The internet can be many things to many different people. It has its lawless side and parts which act like the old Wild West. It can seem frivolous and addictive. Whole hours disappear into the void of Cyberspace.
But none of this is what the internet is at heart. The web is a series of interlocking pages - content, pictures, articles, polls, social gatherings and a way of keeping in contact with family and friends.
It is the very epitome of the Age of Information. Understand that and you'll grasp completely why Saint Isidore of Seville got the job of being its patron.
He was as knowledgeable as he was pious.
Born in Cartegena, Spain, in around 560 CE, Isidore came from a family of saints. Two brothers and a sister were also canonized. He was instrumental in converting the Visigoths to Catholicism; and he became the Bishop of Seville.
None of this is why Saint Isidore is the patron saint of computer users. That has its roots in his other major passion, which was learning and the collating of knowledge.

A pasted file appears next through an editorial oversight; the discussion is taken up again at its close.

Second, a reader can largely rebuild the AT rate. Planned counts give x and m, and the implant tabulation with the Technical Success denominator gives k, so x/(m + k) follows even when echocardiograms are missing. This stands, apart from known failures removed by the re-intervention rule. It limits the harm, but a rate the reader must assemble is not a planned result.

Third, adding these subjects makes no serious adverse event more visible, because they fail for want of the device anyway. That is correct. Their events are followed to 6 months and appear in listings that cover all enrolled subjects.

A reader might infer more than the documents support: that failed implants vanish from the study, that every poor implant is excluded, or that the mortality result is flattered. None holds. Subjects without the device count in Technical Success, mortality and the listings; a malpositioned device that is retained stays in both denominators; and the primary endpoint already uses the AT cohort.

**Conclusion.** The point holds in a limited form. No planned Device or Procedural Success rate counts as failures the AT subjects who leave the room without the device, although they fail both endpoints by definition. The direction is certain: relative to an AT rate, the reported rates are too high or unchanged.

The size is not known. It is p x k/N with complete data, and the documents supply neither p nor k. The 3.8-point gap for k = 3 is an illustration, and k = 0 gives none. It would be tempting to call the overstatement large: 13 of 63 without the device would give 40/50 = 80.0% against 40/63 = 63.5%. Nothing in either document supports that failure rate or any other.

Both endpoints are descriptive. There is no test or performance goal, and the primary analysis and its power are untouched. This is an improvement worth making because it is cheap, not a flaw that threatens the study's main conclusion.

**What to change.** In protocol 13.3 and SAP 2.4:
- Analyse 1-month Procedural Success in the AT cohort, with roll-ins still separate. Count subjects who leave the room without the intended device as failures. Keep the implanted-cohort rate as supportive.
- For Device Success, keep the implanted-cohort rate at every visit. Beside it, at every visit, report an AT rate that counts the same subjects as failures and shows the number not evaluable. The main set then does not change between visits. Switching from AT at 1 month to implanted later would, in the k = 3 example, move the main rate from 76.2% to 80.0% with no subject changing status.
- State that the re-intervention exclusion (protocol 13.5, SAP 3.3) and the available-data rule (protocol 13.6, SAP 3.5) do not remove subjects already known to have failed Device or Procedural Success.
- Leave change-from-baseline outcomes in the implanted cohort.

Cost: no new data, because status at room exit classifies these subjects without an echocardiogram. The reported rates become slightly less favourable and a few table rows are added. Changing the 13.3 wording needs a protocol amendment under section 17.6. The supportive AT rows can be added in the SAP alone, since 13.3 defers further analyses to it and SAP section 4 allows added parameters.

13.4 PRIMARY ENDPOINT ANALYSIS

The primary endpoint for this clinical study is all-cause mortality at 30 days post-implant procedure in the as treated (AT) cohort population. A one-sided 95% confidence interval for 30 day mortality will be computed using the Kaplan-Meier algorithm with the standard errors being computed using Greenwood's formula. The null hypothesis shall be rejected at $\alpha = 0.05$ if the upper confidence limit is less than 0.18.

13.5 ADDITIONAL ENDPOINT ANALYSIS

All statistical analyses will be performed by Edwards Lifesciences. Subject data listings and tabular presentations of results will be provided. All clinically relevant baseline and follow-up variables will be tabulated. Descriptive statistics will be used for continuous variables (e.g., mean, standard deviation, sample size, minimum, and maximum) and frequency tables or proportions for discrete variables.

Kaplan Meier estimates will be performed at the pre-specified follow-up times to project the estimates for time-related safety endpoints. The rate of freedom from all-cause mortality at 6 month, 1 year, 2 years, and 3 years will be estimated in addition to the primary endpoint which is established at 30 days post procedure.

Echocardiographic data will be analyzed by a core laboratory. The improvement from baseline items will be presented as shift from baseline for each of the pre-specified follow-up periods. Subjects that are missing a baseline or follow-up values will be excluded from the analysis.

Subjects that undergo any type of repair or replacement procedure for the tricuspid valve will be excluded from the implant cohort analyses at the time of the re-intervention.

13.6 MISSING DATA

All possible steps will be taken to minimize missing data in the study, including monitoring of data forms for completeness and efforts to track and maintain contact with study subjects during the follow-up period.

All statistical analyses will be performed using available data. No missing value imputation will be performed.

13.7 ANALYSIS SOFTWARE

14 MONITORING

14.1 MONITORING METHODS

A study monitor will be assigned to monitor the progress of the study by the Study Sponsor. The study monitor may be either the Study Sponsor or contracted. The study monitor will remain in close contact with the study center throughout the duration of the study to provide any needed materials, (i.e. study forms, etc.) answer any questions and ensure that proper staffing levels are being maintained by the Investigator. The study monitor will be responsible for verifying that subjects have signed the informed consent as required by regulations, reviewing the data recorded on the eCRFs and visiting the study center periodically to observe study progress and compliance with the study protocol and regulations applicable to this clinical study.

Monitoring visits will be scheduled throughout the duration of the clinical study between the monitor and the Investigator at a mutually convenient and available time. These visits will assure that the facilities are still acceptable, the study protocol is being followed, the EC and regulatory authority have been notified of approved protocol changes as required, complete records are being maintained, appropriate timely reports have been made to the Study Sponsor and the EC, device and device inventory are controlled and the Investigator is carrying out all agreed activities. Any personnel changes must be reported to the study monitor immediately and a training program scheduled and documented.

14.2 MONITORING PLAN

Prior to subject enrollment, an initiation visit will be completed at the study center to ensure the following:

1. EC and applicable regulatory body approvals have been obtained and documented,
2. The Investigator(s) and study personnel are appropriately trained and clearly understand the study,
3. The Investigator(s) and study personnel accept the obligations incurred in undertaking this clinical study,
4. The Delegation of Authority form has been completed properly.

He wrote one of the first encyclopedias, as well as several other books. He made it policy that every one of his cathedral cities contained a seminary. These schools ensured that lay people and priests had the opportunity to gain an education.
Even after he died, on April 4th 636, his writing lived on. For over a thousand years, the Etymologies of St Isidore of Seville were the reference books of choice for any educated person. They contain the universal knowledge of their age.
You're very welcome. There's so much literature from the 'Dark Ages'! We have a lot of it here, in Welsh, which means that it often gets ignored. :(
Thanks for turning your spotlight on Isidore of Seville! There were so many fascinating people who lived in what has been often misleadingly referred to as the Dark Ages. I will add Isidore of Seville to my Wizzley article, The World's Best Encyclopedias.
Apparently so. :) Isidor of Seville was prompted to the position in 1999, if 'promoted' is the right word in this context.
Huh. I was unaware the 'net had a patron saint, let alone his name. Interesting.